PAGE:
Press Release – NZ Planning Institute
The New Zealand Planning Institute notes with concern Dr Nick Smith’s description of Auckland’s metropolitan urban limits as a strangle-hold that poses a real risk to housing affordability.
Dr Smith’s comments raise a number of questions for the New Zealand Planning Institute (NZPI). The Chair of NZPI, Bryce Julyan, said that the issue of housing affordability is a complex one and not unique to New Zealand. Countries and cities all over the globe are struggling with the issue of house and land affordability and most have recognised that there is no ‘quick fix, magic bullet’.
NZPI’s submission on the Productivity Commission’s Housing Affordability Report in 2012 noted that a range of appropriate tools is needed to address the systemic issues resulting in a housing shortage. These include a range of targeted but collective policies from monetary policy to planning policy providing holistic, sustainable solutions.
“Affordability is strongly related to the type and location of housing (how and where people want/need to live)” says Mr Julyan, “For instance, housing may be more affordable due to cheaper land costs further away from town. However residents are then faced with additional costs of getting to work, schools and accessing other services.”
NZPI also challenges the assumed correlation between section prices and the surplus supply of land for housing in any particular area, including Auckland. NZPI has yet to see any evidence that supports this assumption, says Mr Julyan. Much of the development costs involved in producing housing lie in the costs of construction.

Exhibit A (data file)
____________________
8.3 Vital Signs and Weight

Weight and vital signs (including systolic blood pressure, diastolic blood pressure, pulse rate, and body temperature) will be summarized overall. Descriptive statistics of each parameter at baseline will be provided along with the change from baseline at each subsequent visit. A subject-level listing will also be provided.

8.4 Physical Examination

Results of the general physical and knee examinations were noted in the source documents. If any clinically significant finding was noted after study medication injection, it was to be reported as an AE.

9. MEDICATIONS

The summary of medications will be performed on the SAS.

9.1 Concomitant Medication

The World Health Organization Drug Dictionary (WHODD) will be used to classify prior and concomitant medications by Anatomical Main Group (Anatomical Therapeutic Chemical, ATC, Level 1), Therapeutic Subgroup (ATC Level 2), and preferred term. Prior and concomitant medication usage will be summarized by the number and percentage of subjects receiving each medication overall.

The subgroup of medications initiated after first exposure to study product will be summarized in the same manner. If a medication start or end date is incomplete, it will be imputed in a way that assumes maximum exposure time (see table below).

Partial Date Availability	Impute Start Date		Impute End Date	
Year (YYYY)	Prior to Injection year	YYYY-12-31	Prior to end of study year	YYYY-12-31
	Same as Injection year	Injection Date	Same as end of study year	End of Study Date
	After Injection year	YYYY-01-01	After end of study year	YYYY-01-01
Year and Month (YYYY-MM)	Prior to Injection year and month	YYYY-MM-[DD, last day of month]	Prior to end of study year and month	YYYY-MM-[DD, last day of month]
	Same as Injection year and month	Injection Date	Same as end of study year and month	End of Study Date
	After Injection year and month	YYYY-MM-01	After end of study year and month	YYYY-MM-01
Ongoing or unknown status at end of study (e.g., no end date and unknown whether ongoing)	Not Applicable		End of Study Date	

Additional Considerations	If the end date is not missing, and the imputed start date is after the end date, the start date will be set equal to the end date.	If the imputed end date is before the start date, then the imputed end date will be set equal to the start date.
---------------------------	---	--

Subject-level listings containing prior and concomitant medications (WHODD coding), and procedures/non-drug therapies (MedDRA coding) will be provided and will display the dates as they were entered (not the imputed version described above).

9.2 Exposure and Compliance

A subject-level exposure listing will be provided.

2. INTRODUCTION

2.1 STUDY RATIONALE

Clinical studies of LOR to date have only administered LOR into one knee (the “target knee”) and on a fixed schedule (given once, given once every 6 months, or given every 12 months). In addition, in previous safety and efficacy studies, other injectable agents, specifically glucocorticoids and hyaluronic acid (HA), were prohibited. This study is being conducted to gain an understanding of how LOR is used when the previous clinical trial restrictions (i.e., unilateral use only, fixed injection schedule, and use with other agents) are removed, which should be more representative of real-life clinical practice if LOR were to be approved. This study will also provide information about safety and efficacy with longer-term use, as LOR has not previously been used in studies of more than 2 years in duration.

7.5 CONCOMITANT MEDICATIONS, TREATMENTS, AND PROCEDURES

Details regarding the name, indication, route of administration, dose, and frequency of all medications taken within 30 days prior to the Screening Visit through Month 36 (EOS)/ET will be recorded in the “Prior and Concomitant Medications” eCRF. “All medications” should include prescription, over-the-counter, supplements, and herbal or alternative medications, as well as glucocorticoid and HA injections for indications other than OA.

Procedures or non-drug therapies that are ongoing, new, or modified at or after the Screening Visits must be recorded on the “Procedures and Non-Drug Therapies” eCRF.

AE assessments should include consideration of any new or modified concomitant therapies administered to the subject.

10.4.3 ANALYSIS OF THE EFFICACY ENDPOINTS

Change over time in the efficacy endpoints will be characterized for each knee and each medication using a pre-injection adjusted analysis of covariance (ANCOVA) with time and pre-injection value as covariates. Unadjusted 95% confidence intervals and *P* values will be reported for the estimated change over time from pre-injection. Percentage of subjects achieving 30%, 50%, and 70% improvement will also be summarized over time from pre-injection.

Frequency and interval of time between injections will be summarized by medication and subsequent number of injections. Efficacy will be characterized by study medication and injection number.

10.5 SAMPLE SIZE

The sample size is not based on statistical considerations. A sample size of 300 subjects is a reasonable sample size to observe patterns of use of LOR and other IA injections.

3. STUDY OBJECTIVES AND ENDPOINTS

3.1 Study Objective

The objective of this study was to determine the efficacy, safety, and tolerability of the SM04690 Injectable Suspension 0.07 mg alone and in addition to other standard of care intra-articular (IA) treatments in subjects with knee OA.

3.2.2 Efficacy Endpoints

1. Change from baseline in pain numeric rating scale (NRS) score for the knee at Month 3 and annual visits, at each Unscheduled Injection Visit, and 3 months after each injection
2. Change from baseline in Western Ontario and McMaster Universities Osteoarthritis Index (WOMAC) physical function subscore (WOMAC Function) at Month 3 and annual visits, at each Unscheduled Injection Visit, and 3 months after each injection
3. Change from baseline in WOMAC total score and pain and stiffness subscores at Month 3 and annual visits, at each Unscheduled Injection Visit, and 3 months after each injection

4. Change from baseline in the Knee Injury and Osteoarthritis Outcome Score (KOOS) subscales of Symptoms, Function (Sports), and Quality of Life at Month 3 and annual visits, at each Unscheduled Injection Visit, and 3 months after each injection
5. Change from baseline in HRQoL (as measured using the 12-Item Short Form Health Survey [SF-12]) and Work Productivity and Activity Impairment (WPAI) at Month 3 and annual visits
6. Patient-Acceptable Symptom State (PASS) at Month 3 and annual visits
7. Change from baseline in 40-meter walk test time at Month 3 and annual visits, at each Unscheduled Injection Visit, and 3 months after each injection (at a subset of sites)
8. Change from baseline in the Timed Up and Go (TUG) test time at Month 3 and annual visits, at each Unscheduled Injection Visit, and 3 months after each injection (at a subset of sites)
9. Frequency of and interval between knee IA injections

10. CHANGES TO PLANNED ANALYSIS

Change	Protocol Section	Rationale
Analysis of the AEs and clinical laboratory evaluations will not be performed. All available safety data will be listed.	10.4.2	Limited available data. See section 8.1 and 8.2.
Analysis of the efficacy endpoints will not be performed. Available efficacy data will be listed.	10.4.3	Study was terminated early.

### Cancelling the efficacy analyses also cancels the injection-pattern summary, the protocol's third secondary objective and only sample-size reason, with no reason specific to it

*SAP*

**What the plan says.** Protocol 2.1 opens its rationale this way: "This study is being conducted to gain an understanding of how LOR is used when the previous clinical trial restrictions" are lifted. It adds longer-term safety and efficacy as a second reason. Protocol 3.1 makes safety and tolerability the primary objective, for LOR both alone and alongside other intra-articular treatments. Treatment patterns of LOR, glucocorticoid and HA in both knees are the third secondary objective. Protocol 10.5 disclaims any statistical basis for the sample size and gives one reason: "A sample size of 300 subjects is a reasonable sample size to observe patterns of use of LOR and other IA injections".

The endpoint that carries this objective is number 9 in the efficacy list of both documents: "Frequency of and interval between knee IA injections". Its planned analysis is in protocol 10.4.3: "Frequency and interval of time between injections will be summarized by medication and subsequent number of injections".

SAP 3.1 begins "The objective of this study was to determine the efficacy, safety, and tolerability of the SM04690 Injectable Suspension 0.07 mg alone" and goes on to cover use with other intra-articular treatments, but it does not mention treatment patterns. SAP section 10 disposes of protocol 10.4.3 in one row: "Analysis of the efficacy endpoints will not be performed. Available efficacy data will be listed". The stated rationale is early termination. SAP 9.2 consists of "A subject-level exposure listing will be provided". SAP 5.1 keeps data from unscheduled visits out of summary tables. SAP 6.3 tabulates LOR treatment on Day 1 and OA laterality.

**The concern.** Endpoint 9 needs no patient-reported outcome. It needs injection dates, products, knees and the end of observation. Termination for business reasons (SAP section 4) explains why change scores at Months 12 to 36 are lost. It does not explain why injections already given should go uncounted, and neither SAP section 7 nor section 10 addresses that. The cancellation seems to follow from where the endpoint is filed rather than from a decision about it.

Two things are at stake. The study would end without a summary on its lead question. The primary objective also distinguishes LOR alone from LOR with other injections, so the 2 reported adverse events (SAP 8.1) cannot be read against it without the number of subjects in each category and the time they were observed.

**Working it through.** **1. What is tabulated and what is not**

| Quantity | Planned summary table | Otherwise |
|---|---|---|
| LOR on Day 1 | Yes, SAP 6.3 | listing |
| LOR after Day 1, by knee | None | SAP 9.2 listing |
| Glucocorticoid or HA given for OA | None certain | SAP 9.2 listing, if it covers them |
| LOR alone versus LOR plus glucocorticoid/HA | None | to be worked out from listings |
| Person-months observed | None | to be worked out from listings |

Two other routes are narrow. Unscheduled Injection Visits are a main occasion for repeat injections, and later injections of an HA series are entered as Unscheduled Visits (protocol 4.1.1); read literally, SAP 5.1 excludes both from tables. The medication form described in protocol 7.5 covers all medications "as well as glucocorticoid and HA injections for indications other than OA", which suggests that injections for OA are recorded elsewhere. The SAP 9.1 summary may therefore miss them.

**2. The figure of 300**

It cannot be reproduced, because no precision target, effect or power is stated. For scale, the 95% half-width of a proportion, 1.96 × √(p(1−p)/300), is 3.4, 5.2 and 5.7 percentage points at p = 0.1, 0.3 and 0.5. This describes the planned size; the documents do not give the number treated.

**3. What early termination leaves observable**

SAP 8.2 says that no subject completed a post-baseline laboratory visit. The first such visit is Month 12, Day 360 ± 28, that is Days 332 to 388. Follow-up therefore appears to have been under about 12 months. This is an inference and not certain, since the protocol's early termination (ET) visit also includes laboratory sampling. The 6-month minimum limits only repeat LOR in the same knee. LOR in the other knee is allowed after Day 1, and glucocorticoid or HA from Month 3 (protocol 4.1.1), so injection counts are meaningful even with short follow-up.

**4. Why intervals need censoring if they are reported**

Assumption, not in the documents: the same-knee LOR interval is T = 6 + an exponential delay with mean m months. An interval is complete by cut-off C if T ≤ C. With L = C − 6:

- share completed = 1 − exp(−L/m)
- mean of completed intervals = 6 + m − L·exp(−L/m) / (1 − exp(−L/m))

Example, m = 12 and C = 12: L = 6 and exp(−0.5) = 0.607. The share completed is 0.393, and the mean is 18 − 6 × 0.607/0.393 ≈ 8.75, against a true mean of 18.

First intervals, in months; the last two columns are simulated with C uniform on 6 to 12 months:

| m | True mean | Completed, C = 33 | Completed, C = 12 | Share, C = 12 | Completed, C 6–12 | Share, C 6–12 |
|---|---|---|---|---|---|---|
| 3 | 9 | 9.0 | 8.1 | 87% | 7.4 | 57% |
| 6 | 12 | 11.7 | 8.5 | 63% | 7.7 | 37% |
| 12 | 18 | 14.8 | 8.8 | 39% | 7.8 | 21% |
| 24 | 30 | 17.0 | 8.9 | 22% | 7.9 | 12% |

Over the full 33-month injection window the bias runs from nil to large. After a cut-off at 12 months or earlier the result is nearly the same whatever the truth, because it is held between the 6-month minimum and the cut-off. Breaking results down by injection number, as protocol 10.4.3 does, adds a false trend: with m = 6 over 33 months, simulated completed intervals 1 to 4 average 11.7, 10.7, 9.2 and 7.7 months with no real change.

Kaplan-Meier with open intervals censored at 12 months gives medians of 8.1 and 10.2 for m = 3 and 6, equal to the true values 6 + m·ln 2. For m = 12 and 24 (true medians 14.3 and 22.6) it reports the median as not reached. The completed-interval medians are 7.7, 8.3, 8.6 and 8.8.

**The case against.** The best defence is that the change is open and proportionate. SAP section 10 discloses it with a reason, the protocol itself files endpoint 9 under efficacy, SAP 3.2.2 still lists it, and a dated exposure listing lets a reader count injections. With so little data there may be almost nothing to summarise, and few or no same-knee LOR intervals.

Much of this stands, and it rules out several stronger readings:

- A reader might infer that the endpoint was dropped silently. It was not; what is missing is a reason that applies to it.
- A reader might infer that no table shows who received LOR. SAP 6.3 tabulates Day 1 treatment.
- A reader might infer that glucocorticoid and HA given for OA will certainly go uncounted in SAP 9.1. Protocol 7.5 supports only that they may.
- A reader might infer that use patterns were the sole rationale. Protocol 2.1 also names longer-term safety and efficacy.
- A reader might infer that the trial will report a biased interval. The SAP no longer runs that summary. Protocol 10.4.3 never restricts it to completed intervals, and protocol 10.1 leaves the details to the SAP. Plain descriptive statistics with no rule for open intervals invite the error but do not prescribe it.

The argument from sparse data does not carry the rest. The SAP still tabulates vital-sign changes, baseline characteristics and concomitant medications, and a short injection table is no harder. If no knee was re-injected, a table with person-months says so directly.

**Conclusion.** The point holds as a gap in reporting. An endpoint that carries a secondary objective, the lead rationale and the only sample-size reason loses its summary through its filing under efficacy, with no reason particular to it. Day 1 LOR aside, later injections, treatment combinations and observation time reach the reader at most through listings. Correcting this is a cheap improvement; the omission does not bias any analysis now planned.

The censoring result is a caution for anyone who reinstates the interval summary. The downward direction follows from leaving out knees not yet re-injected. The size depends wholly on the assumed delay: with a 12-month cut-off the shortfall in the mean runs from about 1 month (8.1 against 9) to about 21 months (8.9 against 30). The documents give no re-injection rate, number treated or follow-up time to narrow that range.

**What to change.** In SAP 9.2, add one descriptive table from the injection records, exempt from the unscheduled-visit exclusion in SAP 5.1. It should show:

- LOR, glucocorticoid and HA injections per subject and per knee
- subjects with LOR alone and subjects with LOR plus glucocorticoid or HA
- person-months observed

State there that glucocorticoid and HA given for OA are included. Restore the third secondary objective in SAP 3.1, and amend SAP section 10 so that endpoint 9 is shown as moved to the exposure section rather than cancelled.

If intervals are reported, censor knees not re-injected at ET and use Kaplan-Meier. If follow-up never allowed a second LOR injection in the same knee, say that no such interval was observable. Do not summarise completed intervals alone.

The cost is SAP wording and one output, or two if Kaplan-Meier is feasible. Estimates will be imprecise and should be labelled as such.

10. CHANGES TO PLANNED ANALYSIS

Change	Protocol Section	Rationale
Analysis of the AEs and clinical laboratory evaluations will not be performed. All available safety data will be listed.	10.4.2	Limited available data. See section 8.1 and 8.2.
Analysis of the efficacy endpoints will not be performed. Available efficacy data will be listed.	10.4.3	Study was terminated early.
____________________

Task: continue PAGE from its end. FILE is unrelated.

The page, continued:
NZPI looks forward to the Government broadening the discussion to address systematically the more complex issues around housing supply. This needs to include more specific examination of how to achieve the range and mix of affordable housing in preferred locations. These might include incentives to better use existing but under-utilised urban land, where infrastructure and investment already exists, or more effective government policy and support mechanisms for enabling urban regeneration and renewal (brownfields).
The draft Auckland Unitary Plan will contain a raft of measures to facilitate housing construction but it will take a concerted effort across the public and private sectors to address the problems of housing supply and demand and come up with innovative solutions. Changing the Resource Management Act is premature and likely to be ineffective without a more comprehensive approach.